Saturday, May 12, 2012

Constructor: Caleb Madison

Relative difficulty: Medium-Challenging


THEME: none

Word of the Day: CRYSTAL SET (28D: Early radio receiver) —
crystal radio receiver, also called a crystal set or cat's whisker receiver, is a very simple radio receiver, popular in the early days of radio. It needs no battery or power source and runs on the power received from radio waves by a long wire antenna. It gets its name from its most important component, known as a crystal detector, originally made with a piece of crystalline mineral such as galena.[1] This component is now called a diode. (wikipedia)
• • •

Not among my favorite puzzles by Mr. Madison, for a couple of reasons. First, there's just less sparkly fill and more awkward stuff like ALTERANT (17A: Change-producing agent) and STENTORS (59A: Their voices really carry). Loved BOB BARR (11D: 2008 Libertarian presidential candidate) and really want to love THIRTY ROCK (since I watch it and all) (31A: Emmy-winning show of 2007, '08 and '09) (not the greatest clue), but no one anywhere ever has written that THIRTY out. Now, writing out numerals is a crossword tradition, so the answer isn't exactly wrong, but instead of inducing a "wow" reaction, it got more of a disappointed sigh (disappointed at myself for not getting it more quickly, disappointed that a marquee answer has this numeral/word issue). The other thing that brought me down, was the SE corner, which just blinded me with stuff I didn't know. I thought the difficulty level was pretty normal for a Saturday, maybe even slightly on the easy side, until I got down there. Never heard of CRYSTAL SET, NATHAN (42D: Annual George Jean ___ Award for Dramatic Criticism), or ATTO- (51D: Quintillionth: Prefix), and since they all crossed the not-so-common STENTORS, that corner Wrecked me. So much so that I started doubting stuff that was obviously right, e.g. U.S.S.R. (52D: Locale in a Beatles title) Having all my ignorance concentrated in that one tiny corner was annoying—more my problem than the puzzle's, I guess, but when the tough stuff is just "???" and not "wow," then I'm left a little disappointed. To be completely fair, my biggest problem down there was my complete inability to see how a third-person singular verb could end -US (50A: Starts to stagnate). Brain just kept going "has to be wrong has to be wrong has to be wrong." When I finally (and I mean finally) got PLATEAUS, I think I may have said "(You) idiot!" aloud to myself. At myself.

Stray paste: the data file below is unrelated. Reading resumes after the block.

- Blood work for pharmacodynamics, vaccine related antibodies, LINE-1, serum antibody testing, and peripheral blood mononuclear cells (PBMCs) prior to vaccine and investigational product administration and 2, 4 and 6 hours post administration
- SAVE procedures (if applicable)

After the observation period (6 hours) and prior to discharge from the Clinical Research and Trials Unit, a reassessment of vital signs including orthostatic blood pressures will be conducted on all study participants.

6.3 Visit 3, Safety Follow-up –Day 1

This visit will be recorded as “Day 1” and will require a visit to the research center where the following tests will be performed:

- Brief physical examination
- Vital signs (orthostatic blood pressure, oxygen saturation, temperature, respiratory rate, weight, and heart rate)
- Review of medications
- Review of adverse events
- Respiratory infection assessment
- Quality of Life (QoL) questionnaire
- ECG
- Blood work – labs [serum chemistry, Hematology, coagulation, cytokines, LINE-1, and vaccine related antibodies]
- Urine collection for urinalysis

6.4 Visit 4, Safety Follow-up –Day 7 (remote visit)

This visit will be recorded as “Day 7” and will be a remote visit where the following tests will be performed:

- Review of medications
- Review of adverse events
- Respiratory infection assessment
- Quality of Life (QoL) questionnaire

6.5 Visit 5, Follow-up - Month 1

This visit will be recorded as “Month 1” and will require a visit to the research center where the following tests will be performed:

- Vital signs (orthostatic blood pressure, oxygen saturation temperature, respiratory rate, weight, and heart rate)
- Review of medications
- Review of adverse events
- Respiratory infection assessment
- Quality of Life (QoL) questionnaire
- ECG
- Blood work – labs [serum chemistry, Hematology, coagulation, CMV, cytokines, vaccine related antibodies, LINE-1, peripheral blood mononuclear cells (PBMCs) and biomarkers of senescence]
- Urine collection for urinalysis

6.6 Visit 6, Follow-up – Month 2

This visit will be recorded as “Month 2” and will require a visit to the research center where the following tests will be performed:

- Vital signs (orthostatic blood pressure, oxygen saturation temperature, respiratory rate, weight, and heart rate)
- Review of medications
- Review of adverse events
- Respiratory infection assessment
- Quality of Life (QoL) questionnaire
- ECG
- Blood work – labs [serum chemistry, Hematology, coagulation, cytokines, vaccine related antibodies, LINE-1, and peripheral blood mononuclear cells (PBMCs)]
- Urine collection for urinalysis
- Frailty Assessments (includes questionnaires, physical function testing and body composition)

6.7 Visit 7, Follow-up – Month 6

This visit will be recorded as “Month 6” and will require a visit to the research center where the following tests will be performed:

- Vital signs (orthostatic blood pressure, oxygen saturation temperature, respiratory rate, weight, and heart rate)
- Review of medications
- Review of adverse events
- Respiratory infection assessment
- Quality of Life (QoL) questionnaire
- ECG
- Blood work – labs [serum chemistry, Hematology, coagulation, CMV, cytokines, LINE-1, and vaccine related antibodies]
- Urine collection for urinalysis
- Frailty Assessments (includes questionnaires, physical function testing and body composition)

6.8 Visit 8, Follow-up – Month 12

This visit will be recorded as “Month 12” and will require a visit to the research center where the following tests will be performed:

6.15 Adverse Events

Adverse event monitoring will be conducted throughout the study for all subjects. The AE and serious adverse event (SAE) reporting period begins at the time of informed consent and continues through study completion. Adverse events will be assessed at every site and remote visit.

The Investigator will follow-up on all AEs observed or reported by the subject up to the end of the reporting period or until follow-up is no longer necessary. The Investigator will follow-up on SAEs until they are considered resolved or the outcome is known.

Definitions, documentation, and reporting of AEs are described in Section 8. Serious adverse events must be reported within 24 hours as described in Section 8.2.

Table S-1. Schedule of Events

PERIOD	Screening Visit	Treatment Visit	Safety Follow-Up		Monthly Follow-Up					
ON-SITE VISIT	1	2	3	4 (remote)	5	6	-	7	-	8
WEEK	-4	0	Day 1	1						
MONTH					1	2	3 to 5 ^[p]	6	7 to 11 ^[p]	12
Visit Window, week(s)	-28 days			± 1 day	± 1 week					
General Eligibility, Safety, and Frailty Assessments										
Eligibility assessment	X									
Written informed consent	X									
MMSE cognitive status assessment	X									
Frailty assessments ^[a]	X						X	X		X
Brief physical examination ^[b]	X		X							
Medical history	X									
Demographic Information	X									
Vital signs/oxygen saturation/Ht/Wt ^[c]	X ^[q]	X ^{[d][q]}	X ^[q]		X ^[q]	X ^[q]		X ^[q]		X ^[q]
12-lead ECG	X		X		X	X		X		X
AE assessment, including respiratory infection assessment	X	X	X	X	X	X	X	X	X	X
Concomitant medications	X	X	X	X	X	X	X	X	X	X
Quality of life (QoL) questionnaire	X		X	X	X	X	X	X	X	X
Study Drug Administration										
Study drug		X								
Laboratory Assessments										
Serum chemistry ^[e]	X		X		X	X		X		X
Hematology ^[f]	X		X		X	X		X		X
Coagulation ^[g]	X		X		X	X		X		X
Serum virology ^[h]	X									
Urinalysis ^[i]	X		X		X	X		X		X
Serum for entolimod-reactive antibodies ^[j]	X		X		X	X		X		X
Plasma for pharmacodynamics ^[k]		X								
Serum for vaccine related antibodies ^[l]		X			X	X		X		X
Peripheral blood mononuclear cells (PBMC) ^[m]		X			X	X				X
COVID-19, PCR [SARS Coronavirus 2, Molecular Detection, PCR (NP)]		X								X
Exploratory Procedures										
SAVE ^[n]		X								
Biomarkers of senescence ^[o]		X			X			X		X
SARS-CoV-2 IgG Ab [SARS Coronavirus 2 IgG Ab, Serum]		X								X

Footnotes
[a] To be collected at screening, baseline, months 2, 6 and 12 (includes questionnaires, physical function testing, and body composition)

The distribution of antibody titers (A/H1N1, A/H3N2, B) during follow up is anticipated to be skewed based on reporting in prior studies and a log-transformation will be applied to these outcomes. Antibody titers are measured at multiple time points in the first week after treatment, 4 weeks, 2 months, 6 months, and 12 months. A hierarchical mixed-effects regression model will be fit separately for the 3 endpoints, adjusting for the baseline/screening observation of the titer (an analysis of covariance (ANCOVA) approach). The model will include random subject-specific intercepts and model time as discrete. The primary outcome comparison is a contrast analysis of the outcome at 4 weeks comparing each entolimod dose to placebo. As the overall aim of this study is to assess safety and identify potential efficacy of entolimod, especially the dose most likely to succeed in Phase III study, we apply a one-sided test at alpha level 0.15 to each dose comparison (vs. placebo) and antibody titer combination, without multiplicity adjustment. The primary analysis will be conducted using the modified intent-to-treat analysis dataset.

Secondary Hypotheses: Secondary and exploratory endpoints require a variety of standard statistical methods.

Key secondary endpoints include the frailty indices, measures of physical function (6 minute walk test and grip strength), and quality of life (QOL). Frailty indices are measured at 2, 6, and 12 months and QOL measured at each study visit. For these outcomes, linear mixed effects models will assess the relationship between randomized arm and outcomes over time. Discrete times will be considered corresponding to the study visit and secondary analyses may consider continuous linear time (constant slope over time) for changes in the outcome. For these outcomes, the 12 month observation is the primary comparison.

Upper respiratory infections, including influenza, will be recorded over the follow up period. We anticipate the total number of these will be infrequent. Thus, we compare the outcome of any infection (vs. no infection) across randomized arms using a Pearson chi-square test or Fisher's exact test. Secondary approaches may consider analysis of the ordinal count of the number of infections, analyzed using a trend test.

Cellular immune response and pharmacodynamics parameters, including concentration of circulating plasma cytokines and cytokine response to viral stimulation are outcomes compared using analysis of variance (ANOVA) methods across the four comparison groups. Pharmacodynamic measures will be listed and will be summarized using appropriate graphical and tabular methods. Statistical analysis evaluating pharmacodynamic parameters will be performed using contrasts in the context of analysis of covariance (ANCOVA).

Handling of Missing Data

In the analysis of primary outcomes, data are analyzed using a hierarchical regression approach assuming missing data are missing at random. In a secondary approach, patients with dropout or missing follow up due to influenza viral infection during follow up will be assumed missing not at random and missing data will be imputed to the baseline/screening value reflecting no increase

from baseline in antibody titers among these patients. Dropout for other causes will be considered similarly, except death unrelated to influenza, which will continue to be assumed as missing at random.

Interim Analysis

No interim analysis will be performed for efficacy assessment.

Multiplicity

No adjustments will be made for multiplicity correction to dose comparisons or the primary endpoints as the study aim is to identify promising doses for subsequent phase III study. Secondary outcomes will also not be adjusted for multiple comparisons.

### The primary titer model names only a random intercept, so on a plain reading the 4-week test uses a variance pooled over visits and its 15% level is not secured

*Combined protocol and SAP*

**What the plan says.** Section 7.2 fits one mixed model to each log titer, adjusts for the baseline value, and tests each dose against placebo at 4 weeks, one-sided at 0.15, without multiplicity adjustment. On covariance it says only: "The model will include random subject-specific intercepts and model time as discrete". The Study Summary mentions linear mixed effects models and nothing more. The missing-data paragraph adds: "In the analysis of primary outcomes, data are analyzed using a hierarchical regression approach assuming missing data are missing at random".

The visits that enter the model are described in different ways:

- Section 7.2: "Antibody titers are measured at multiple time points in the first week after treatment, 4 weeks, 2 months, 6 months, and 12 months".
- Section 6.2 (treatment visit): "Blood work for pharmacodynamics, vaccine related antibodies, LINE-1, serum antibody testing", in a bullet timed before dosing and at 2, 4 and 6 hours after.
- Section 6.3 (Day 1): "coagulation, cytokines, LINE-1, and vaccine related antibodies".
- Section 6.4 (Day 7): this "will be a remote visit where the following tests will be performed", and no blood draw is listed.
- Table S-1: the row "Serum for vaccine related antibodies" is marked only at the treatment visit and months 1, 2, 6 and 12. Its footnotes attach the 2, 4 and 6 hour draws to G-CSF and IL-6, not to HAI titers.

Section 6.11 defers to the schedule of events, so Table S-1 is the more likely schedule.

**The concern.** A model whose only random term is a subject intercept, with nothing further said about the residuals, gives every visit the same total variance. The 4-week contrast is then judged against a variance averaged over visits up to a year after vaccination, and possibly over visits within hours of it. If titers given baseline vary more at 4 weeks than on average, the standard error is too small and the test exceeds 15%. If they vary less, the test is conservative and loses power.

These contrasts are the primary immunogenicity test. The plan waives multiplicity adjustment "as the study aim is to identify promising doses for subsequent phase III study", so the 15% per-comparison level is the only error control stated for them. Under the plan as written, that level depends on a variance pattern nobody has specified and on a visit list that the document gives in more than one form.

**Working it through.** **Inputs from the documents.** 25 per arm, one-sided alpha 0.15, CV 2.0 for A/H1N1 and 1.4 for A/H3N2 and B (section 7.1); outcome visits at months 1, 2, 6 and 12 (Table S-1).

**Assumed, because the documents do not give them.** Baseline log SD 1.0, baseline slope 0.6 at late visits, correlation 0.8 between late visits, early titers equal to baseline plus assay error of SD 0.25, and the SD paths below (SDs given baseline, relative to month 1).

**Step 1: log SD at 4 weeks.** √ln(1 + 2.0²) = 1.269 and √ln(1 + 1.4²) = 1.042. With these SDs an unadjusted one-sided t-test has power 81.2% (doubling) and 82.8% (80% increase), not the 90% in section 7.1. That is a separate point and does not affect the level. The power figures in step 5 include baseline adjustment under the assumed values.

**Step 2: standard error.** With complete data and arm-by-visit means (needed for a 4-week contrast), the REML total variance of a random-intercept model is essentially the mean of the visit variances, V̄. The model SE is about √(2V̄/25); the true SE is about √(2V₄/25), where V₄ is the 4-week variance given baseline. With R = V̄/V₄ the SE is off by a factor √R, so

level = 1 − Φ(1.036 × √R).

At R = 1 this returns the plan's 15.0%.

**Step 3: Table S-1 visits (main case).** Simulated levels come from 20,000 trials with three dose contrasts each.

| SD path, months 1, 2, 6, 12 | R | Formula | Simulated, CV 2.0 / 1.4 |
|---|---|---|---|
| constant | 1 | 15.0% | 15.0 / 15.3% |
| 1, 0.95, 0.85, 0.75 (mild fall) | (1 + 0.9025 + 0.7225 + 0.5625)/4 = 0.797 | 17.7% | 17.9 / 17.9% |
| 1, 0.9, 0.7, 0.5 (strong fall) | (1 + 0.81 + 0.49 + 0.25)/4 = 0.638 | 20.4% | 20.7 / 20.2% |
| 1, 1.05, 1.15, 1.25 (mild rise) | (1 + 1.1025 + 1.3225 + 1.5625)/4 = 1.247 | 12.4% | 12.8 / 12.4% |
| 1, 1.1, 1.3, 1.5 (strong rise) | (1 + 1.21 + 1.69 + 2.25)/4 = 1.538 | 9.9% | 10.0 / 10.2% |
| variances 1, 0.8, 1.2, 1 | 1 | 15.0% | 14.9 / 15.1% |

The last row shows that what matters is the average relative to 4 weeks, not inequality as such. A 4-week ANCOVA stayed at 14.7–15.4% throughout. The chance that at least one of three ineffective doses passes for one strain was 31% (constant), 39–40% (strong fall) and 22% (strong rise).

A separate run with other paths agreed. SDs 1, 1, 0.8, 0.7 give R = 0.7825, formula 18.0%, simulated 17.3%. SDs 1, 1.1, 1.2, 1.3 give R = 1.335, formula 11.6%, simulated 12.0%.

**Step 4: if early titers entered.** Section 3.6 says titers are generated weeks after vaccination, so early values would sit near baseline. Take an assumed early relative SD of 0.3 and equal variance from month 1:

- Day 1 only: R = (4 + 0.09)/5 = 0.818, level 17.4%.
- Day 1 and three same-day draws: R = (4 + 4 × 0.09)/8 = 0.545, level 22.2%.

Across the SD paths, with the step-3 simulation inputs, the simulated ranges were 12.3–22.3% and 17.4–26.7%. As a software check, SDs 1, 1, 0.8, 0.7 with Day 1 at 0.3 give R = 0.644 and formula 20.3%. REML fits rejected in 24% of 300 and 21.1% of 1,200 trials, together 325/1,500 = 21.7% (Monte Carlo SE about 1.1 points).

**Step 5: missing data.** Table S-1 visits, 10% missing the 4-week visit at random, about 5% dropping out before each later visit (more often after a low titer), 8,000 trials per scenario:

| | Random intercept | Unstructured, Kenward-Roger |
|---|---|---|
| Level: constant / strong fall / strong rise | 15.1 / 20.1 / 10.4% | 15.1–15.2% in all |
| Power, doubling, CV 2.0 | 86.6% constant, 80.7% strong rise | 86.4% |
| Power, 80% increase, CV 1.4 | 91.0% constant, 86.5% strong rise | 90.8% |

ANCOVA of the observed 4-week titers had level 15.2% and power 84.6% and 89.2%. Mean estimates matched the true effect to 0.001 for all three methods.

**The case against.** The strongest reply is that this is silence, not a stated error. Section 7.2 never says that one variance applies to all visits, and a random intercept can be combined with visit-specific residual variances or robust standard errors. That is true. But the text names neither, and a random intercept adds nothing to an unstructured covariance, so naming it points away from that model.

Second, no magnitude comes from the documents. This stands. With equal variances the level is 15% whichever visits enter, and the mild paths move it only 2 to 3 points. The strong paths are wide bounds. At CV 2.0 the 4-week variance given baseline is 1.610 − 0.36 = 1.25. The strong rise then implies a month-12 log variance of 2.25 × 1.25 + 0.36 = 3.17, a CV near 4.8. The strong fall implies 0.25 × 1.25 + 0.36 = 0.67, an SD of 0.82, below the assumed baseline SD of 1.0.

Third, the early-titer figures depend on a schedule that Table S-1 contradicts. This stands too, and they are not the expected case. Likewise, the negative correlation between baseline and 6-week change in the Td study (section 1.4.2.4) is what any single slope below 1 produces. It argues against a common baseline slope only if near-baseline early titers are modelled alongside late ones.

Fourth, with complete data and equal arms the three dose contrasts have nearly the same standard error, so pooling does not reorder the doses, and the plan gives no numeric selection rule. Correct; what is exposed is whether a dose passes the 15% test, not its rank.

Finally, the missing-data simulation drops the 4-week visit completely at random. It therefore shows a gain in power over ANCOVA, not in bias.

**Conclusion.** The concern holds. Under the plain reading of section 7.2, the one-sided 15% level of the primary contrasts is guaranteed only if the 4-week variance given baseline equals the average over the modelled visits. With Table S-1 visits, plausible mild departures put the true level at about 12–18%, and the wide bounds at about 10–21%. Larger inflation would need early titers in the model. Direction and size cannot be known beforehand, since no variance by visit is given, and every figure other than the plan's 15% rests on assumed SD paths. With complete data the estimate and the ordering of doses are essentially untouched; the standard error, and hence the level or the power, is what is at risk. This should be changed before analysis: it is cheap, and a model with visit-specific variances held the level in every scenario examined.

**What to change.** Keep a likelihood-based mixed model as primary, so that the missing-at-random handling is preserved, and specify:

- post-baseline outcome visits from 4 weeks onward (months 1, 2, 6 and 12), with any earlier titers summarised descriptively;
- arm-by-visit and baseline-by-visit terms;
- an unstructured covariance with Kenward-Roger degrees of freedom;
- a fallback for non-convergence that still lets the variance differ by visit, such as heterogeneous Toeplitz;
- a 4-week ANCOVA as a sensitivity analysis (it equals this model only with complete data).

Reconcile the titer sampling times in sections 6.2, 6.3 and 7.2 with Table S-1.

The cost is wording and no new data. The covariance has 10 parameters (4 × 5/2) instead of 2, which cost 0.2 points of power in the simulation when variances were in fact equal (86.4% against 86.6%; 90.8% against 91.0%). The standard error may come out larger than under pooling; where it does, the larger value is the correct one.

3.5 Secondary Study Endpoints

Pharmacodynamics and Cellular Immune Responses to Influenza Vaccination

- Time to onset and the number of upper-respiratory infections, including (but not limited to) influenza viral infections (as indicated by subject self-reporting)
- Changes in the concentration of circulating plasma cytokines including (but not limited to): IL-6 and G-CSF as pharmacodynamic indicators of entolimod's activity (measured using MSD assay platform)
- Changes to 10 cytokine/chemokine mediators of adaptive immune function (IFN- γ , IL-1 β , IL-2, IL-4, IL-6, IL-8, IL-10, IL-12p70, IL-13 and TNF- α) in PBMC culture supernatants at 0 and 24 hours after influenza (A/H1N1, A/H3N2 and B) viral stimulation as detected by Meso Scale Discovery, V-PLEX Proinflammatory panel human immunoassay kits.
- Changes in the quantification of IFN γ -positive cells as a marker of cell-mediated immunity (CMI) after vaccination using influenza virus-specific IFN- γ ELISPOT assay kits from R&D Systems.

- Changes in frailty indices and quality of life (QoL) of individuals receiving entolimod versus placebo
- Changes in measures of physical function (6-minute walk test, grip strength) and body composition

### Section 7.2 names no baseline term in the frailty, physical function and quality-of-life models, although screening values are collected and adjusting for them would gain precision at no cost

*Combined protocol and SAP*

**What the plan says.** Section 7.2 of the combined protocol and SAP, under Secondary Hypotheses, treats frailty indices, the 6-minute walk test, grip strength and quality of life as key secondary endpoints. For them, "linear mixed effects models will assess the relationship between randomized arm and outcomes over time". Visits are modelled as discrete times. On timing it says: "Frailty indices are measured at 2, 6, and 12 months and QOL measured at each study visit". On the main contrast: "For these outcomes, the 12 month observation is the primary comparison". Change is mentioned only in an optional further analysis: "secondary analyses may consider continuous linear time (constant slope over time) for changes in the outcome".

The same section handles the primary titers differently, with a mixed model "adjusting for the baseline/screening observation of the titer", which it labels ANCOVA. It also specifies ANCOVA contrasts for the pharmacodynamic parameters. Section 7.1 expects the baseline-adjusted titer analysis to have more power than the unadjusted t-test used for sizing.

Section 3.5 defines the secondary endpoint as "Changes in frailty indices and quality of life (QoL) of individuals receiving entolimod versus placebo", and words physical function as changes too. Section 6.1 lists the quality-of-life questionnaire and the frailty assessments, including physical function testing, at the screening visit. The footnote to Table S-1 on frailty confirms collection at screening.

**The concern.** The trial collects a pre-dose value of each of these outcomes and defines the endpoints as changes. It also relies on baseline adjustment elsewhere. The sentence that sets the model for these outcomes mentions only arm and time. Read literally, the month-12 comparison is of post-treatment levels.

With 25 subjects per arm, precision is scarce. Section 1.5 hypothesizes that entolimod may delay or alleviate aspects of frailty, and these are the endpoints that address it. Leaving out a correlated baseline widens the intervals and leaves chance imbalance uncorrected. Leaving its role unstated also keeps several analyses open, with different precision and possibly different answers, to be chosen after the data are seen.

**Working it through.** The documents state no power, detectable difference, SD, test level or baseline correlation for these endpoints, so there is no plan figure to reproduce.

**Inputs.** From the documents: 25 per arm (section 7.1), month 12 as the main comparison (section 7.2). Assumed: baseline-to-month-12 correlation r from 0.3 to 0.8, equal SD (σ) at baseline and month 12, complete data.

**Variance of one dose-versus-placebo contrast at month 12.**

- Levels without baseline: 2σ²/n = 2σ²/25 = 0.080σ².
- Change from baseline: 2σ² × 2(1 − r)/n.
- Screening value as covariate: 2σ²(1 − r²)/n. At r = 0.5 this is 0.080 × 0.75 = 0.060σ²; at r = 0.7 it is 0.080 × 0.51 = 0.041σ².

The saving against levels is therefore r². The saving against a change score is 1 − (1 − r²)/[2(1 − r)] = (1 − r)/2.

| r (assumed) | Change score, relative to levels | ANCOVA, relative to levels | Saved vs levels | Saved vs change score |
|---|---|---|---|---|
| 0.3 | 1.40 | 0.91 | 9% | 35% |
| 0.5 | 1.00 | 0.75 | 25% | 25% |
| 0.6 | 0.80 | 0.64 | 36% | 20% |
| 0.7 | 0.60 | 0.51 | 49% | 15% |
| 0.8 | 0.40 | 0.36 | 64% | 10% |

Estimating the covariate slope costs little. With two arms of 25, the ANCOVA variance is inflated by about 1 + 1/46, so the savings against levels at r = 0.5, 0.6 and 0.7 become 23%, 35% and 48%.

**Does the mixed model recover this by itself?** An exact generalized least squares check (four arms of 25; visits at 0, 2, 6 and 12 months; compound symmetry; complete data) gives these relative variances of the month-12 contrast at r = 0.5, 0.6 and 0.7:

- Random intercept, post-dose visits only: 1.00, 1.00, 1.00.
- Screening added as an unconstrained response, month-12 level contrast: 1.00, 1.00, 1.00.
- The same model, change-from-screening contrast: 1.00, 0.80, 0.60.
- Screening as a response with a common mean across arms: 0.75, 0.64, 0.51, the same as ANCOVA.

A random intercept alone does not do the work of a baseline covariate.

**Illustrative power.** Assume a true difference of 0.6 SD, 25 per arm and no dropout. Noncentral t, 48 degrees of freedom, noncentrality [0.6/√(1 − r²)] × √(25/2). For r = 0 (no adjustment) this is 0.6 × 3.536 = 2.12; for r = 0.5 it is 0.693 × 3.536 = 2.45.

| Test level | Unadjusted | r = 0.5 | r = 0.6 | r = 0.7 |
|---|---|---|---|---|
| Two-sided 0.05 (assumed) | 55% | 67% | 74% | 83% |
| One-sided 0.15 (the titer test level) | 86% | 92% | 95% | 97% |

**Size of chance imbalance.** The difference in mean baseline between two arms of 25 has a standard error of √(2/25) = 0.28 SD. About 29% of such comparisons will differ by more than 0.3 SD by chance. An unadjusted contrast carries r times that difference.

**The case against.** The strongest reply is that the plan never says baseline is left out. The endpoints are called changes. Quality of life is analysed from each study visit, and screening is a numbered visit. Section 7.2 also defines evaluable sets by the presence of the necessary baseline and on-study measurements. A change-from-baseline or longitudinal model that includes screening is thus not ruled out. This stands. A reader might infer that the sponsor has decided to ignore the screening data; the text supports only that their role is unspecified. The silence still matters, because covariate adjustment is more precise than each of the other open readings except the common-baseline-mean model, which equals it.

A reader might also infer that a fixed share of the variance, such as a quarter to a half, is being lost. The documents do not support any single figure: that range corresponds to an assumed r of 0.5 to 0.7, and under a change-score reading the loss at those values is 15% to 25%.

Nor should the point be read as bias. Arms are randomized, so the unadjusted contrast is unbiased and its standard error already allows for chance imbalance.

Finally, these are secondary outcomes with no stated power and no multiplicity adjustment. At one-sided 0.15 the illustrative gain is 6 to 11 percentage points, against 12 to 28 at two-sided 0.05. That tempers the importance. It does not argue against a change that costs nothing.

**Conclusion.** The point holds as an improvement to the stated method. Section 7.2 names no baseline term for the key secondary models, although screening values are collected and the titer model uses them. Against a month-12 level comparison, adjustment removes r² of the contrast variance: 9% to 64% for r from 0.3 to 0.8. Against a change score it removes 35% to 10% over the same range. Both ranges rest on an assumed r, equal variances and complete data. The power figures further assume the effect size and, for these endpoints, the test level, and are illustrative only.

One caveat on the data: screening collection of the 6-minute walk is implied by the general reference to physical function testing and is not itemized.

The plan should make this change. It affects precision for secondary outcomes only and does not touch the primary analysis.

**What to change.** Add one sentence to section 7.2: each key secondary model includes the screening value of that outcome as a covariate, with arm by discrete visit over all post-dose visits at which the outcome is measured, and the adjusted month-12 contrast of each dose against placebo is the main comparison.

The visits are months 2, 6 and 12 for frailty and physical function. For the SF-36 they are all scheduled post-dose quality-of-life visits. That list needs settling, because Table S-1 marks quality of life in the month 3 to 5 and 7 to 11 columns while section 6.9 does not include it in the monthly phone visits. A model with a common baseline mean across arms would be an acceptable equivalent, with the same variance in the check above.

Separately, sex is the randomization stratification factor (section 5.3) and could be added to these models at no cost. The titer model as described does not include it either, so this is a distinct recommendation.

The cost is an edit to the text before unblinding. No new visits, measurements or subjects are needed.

Several choice gimmes made this puzzle feel relatively easy at first. Too bad BOB BARR and SOON-YI cross (16A: André and Mia adopted her), because I knew them both instantly (better to have my gimmes spaced out—for maximum traction). Also knew A-LINE DRESS (38A: 1955 Dior debut), which somehow got me all the way into the NW. LEE TIDE off the -DE (4D: It goes whichever way the wind blows) and (more impressively) LYRIST off the -ST (5D: Apollo, for one). Confused AVAST and ABAFT (6D: Sailor's behind), but that didn't last long. Didn't know POLA, but it didn't matter—all her crosses were gettable/inferrable (2D: ___ Debevoise, Marilyn Monroe's "How to Marry a Millionaire" role). Loved GUN FOR HIRE (7D: Piece offer?), which allowed me to get RACIER (26A: More likely to be bowdlerized), which beforehand had just been sitting there as -ER. Loved seeing Jerry ORBACH in the puzzle (20A: 1969 Tony winner for "Promises, Promises")—his son Tony is a frequent crossword constructor and all-around nice guy. Hey ... [Tony winner ...] ... and his son's name is Tony. I just got that. Not that there's anything to get, it's a coincidence, but still: there it is. I got Michael STEELE without any crosses (58A: 2009-11 Republican National Committee chairman)—I know him best from his frequent muppet-form appearances on "The Daily Show." He is Reince Priebus's predecessor (which would've made an interesting clue).


ALAR is often in the puzzle, so I got it off the first "A" (46A: 1989 E.P.A. target) but nearby NINES was not nearly so easy (42A: Nearly flawless bodies?). I had -INES and had to run the alphabet (the only way I got enough crosses to infer NATHAN). FETA and FIRE ANT were just good guesses (40A: Tiropita ingredient + 40D: Producer of the venom solenopsin). Clearly I don't know the key words in either of those clues. And SOYS really feels like its missing its SAUCE (53D: Kikkoman options). Really really feels that way. But getting it wasn't hard, so no harm done. Wish I'd liked this one better, but a flawed Caleb Madison puzzle is still a pretty good thing.


Signed, Rex Parker, King of CrossWorld

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Leandro's partner in Handel title / TUE 2-21-12 / Rowdy Rawhide cowboy / Old nuclear regulatory org / Brew named for Dutch river / Like much of Pindar's work / State capital main street Last Chance Gulch

Tuesday, February 21, 2012

Constructor: Caleb Madison

Relative difficulty: Medium-Challenging